The combination of stay-at-home orders and government handouts has left many consumers with swollen balance sheets. In normal times, you would expect that to lead to a boom in consumer spending but central bankers are cautious about the timing and nature of that spend.
Surely there will be some celebrating when it's all over and travel will temporarily boom but it's not clear whether it will all be spent, or how quickly. It's possible the pandemic leaves consumers more cautious but it's equally plausible that they end up spending more than ever before.
Where exactly that level of spending falls was highlighted as the key post-pandemic x-factor by the BoE's Bailey and BoC's Macklem on Wednesday and the market will no-doubt be watching how that develops.
It's still far too early but in a few months, we will start to closely watch pent up spending and sentiment data in the UK and US. Another spot to watch closely will be Israel, which is on track to be the first country to fully vaccinate and re-open. How consumers behave there will be a strong clue on what's coming elsewhere.
Lagging behind in the recovery will be the eurozone, in part due to a slow vaccine rollout. The statement from the central bank was essentially unchanged and Lagarde repeatedly emphasized that QE would continue until at least March 2022. She also offered jawboning by saying the rising euro is a drag on inflation.The press conference helped to stall the euro's rally but the scope for further cuts everywhere is fading so dovish talk will have a diminishing effect. The next big question will be who tapers first.
Biden had promised to halt the Keystone XL permit in his campaign so it doesn't come as a big surprise and shares of the pipeline operator itself only fell 4%. So it was an overreaction to see the loonie down 40 pips early in the week and it later halved the decline.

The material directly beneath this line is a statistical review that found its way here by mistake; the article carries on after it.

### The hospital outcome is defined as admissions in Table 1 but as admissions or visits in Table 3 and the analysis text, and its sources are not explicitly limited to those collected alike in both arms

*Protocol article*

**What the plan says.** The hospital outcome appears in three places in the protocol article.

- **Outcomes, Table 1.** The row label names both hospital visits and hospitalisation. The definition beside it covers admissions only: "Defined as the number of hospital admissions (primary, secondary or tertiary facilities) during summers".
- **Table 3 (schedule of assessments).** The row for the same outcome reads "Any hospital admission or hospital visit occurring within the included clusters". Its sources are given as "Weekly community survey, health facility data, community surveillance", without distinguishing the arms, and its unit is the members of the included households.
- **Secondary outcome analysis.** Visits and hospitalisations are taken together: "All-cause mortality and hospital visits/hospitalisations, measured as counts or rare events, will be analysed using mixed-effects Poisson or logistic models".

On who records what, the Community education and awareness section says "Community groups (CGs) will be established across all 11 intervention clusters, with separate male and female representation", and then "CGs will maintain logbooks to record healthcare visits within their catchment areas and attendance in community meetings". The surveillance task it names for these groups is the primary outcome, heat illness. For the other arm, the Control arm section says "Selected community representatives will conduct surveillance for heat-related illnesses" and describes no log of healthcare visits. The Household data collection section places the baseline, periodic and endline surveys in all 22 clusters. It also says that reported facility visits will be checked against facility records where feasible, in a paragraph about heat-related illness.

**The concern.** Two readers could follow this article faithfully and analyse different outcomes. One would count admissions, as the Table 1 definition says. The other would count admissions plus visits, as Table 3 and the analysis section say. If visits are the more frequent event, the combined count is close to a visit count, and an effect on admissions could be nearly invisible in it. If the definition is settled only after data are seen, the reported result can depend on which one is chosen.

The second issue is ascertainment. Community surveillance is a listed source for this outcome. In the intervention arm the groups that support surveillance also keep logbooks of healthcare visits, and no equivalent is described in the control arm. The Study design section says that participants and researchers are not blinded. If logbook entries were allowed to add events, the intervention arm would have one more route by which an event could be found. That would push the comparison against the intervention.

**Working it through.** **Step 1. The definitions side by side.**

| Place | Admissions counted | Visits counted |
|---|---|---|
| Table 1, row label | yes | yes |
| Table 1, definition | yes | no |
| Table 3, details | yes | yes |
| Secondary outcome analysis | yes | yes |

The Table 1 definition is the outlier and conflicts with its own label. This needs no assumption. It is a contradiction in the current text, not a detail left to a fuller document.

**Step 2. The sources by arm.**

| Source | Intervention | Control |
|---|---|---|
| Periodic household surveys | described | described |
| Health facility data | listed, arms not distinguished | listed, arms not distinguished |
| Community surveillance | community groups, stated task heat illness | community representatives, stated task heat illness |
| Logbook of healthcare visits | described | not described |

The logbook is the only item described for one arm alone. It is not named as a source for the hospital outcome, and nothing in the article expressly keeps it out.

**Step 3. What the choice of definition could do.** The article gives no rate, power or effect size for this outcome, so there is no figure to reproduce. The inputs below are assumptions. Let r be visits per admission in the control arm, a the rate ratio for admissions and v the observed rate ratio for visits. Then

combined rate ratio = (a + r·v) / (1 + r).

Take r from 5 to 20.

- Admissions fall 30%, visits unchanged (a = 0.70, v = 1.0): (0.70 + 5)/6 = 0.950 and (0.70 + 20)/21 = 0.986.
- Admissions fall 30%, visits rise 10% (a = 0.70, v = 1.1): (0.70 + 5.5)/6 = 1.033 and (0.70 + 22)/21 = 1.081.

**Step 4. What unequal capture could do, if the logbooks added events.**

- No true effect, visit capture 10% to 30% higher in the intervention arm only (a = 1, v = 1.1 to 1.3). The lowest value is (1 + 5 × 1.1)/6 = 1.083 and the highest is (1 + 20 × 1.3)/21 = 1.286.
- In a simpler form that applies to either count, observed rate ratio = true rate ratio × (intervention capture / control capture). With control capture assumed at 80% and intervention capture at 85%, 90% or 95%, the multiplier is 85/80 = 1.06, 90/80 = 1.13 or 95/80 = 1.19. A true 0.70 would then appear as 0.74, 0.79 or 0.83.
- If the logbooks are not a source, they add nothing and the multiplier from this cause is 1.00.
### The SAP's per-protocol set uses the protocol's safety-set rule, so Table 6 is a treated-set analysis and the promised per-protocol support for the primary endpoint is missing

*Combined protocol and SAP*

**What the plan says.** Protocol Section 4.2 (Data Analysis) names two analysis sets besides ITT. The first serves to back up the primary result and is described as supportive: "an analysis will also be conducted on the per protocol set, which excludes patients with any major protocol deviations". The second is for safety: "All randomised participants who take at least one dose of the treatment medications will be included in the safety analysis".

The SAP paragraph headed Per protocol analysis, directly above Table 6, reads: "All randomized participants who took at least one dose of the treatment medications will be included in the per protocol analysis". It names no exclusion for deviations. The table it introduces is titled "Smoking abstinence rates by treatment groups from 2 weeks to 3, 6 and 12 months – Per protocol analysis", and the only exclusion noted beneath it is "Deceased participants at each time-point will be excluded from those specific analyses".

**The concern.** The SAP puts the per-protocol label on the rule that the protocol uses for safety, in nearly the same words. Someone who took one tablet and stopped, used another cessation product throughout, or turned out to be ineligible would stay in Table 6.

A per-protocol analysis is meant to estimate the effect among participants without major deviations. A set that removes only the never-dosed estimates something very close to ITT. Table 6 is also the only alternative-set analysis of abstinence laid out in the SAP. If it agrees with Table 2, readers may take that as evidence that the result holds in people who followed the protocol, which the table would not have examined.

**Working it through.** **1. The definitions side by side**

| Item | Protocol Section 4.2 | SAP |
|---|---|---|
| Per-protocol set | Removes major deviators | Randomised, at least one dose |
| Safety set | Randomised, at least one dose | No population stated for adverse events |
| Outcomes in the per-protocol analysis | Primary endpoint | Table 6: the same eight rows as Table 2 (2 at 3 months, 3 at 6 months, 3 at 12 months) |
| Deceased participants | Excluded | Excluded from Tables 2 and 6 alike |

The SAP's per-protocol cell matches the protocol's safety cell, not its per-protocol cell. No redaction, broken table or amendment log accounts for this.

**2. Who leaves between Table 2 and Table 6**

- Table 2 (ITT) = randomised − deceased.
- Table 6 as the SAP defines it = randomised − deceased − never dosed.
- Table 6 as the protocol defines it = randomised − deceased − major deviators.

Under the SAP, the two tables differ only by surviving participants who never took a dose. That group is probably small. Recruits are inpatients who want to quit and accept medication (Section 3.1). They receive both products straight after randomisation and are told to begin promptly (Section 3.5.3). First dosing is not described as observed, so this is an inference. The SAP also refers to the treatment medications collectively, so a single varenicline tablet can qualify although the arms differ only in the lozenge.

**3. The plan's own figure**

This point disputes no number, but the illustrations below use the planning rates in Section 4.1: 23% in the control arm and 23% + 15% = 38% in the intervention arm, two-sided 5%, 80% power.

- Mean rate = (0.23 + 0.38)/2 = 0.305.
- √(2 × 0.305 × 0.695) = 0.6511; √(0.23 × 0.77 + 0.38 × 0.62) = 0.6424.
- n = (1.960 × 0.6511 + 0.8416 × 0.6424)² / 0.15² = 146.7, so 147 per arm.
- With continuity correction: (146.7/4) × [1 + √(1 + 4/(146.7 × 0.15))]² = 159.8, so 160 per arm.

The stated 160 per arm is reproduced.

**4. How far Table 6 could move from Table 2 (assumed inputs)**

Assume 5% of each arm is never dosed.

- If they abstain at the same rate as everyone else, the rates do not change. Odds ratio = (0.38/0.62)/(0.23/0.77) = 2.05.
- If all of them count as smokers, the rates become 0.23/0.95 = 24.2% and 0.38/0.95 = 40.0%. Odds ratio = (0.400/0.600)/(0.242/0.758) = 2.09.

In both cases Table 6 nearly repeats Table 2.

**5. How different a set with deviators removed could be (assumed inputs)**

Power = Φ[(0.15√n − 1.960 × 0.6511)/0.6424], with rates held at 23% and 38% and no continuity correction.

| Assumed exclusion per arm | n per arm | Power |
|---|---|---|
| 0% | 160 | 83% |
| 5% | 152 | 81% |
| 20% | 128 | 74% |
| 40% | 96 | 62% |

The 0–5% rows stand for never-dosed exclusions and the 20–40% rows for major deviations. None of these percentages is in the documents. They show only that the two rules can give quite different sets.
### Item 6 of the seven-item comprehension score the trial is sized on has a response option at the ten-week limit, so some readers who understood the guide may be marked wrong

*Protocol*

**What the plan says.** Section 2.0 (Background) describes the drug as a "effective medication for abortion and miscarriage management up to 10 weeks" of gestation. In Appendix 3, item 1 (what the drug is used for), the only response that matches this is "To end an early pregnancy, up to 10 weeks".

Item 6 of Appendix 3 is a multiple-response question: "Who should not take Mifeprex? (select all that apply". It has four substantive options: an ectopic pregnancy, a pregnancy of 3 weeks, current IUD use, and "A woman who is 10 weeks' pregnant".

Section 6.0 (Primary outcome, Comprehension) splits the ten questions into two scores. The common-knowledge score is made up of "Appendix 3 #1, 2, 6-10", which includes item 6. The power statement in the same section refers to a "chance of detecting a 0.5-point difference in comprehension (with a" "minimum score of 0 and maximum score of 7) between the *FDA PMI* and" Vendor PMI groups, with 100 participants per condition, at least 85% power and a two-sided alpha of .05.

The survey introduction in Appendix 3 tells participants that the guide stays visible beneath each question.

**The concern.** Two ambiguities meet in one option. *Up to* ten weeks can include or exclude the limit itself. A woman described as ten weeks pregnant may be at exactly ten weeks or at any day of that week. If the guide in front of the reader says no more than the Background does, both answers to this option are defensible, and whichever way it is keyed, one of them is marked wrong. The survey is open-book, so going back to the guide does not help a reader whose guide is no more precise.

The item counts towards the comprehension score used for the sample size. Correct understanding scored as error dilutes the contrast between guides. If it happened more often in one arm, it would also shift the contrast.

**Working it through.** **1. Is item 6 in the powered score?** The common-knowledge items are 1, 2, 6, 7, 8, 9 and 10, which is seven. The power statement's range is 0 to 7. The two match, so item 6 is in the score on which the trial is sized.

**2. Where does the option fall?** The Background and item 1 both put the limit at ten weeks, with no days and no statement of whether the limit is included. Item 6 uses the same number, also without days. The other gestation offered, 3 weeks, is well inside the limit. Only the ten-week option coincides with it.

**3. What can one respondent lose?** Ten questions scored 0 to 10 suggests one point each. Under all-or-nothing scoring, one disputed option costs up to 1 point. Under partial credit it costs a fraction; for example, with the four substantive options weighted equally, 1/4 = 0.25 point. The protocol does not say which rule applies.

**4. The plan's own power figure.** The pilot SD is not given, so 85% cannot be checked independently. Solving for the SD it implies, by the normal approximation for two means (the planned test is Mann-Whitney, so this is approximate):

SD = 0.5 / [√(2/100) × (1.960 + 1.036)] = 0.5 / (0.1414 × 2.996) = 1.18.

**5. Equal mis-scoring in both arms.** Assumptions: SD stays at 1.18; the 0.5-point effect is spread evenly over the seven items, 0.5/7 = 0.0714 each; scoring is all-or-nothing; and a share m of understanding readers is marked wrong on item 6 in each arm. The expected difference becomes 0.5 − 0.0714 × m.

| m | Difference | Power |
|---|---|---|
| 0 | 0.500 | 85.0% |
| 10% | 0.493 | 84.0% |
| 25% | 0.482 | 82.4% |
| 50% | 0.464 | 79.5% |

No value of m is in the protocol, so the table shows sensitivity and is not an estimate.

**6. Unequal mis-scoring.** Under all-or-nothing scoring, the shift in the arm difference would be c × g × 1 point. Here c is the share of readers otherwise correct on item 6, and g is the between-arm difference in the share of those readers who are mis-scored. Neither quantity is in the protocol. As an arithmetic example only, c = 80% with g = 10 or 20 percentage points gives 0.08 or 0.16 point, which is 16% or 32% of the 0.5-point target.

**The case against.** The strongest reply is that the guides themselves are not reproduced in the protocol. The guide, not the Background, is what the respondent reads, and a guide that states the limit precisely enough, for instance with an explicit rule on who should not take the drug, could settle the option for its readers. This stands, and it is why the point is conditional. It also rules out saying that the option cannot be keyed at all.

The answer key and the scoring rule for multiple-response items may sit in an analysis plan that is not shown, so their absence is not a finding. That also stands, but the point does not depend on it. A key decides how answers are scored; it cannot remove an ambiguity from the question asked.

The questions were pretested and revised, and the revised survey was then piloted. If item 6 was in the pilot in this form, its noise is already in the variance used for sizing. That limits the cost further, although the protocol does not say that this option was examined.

More than the loss of export capacity, we'd argue that signals from Biden are more meaningful. Trump deeply strained relations with many allies including Canada. Repairing those is assumed to be a Biden priority but such quick action against a key Canadian project suggests that might not be the case.
One thing to watch will be where Biden decides to visit first. In-person diplomacy is on hold because of the pandemic but there's a deep symbolic value in a Presidents first visit. For generations, Presidents visited Canada first but George W Bush broke that streak with a visit to Mexico. Trump's first stop was Saudi Arabia and that signaled a shift to a pro-Saudi, anti-Iran stance.
All of Mexico, Saudi Arabia and Iran will be waiting for early signals on what Biden's trade priorities will be.Of course, the largest trading relationship in the world is the US and China and that's the critical question for global growth in his term. Politically, it would be impossible to undo all of Trump's moves but China will surely offer an olive branch. Ultimately, it will be the most-difficult dance of his Presidency and a tough one to predict.